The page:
He’s played a lot of games and a lot of hockey this year. Irregardless of where he was picked and irregardless of injury and all that, there’s an experience factor there and there’s a development factor and who he’s on the ice against factor. His game-to-game preparation and game-to-game consistency, it all comes into it. He’s a really young player with lots of growth. So, what’s he got to do? When he gets in there, just get in there and play, that’s all.”Coach Darryl Sutter
There’s a lot in here, but the gist is that he has played a lot of games this season, and while sometimes he just has not been good enough, he has the skills to get better and when he does he will play. This has been pretty evident from his performance this season. Valimaki has featured in 67 games this season spread between playing with Ilves in Liiga and of course the Flames. This amounts to the second-most of any player in the entire North Division over the course of the season. It has been a long season for the Finn, and expect as a rookie, this season has been especially tough.
On top of that, his consistency has been an issue. While he has been quite good for stretches of the games he played this season, sometimes it felt like he would take his eye of the puck or make an errant pass that would end up in the back of the Flames’ net. This is normal for a rookie, but at some point it needs to stop happening as often. It seems likely that he will feature in the Flames’ final two games this season, and there’s no reason not to believe that he will continue to be an NHL regular next season. His contract negotiation this summer will be very interesting in terms of how the Flames choose to pay him.
Kylington seems to be stuck. He has clearly shown himself to be too good for the AHL, but not quite good enough for the NHL. He has hung around the Flames team all season, training with the main roster and the taxi squad, but has only featured in eight games this season. Not great for a rookie defenceman who’s still in search of his first goal of the year.
Perhaps most difficult for him is that he is being passed by fellow rookie defenceman Connor Mackey, an undrafted college signee. Like Victor Mete moving from Montreal to Ottawa, Kylington may be better served by a move to another market, and that move may be to Seattle. He seems like the most likely candidate for the Kraken to select, and someone who would fit right in on the second or third pairing of the Kraken’s defence.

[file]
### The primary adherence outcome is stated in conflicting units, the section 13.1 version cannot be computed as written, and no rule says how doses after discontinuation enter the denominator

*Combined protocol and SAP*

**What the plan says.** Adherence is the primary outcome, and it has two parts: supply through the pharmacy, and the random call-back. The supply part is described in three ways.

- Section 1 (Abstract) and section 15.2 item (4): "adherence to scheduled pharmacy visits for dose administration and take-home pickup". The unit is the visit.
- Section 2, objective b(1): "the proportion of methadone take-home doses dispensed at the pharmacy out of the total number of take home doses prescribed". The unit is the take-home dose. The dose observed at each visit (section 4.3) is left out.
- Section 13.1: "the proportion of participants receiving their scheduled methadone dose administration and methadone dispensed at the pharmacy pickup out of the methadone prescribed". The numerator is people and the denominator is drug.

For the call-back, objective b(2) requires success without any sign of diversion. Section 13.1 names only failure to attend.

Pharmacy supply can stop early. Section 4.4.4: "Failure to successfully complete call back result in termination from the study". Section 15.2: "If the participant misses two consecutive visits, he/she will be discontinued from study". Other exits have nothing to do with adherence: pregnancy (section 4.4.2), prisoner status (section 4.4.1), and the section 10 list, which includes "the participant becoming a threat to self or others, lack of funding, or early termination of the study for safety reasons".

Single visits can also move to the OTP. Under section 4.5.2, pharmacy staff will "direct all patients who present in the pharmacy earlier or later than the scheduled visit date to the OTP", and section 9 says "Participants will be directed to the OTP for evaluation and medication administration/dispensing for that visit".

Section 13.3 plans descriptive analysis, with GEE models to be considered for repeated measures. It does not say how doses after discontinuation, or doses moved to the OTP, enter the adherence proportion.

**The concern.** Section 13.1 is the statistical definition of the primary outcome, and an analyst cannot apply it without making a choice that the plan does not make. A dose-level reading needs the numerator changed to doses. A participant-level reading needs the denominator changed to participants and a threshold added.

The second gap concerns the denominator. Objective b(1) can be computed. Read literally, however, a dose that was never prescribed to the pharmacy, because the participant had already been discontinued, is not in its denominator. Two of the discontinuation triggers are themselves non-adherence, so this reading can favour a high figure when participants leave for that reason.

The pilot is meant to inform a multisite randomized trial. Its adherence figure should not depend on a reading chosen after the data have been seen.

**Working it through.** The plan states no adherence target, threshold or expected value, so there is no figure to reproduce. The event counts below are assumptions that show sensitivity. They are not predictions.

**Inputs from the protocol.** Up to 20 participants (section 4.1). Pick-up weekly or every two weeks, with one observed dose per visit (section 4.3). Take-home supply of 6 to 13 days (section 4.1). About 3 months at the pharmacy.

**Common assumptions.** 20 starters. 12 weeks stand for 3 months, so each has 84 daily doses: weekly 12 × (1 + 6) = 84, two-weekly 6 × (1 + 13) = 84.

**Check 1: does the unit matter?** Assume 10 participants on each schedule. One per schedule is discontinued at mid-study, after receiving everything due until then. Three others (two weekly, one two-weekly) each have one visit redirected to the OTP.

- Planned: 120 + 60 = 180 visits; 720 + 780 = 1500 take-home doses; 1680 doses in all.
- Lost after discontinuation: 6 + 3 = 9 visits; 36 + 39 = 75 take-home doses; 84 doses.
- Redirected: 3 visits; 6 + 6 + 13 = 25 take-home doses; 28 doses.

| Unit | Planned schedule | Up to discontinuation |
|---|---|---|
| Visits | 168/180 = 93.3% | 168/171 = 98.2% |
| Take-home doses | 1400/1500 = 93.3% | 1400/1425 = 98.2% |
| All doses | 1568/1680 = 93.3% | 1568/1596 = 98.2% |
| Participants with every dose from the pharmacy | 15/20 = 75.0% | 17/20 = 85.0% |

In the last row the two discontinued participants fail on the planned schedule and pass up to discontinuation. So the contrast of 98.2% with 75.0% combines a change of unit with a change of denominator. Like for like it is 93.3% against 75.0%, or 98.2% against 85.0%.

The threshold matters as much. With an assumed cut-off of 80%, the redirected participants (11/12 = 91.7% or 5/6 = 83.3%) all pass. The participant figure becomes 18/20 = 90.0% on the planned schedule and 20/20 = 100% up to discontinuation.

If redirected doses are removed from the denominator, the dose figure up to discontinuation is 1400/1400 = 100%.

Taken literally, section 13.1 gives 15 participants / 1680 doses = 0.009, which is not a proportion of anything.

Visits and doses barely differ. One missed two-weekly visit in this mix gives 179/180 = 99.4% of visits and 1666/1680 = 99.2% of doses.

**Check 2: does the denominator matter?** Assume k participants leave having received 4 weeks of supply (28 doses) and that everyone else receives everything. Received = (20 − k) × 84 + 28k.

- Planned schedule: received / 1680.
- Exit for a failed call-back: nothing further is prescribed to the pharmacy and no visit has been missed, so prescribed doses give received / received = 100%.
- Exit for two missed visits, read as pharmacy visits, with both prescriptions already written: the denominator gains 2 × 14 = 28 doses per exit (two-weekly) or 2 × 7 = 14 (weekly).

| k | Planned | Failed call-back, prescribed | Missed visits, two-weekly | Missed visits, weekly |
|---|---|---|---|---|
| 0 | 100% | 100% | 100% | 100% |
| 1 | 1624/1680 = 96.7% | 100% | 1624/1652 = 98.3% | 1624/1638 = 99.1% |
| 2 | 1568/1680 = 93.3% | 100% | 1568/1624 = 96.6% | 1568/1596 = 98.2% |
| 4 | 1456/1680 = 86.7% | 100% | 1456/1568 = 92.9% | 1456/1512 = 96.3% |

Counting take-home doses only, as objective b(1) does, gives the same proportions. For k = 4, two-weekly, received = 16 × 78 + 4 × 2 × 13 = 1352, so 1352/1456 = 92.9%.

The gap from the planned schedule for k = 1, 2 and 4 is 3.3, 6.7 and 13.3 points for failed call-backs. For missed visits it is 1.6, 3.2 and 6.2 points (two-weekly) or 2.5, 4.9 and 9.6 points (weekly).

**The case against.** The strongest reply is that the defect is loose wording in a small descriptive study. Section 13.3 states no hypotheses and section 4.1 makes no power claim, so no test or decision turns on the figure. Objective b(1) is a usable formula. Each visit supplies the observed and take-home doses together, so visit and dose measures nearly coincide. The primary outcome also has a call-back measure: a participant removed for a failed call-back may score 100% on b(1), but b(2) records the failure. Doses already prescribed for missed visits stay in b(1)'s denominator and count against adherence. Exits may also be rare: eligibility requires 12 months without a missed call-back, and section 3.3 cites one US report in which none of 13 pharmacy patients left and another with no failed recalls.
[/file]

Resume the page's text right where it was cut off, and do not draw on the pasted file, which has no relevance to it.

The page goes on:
While this is obviously sad for Flames fans, who have followed his career since being drafted in the second round of the 2015 draft, it is probably the best move for everyone. The Flames keep Phillips and Gawdin, the Kraken get an NHL calibre defenceman, and Kylington gets the playing time he needs to really determine what he is. Expect him to feature in one, if not both, of the Flames’ final two games, if nothing else than to give the Kraken one more look at why they should select the smooth-skating Swede.
In his first few games with the Flames earlier in the season, Mackey looked, well, not great. This after receiving warm praise from his coaches and captain Mark Giordano going into the shortened season. Expectations were sky high for the college product, with some expecting him to challenge for the full-time role at the NHL level.
That was not to be. Mackey struggled to make an impact in his first few games, and was sent down to the Heat, where he put up 16 points in 27 games. What’s more, it felt like his game got better with each game he played with in the AHL, growing into his role both offensively and defensively. While he has featured in one game since being recalled, he did not really stand out positively or negatively. Given he is exempt from the Seattle Expansion Draft, he can also be a player to close by playing in the final two games.
Looking to the future
There’s a lot of takeaways here for how the Flames are managing their prospects at this point in the season. Truth be told, there’s little focus on the Flames or Canucks at all as the 2021 NHL Playoffs are well underway. However, these are still NHL games and as hard as it is to play out, these are professional players and they’re aware of the eyes that will definitely still be on them, whether from the Flames’ management or even other teams.
With just two games left, these games are now closer to being exhibition level games, and for these young prospects, that’s almost exactly what they need to make their mark. There’s little to no pressure remaining for anyone at this point, not to mention the atmosphere of closing out of regular season while every other non-playoff team is done for the year.
Finding some extra minutes for their prospects is pretty much the only good thing the Flames have remaining for them, so both the teams and the players should make the most of it. Goodbye 2021 regular season, you won’t be missed.
Photo by Jeff Vinnick/NHLI via Getty Images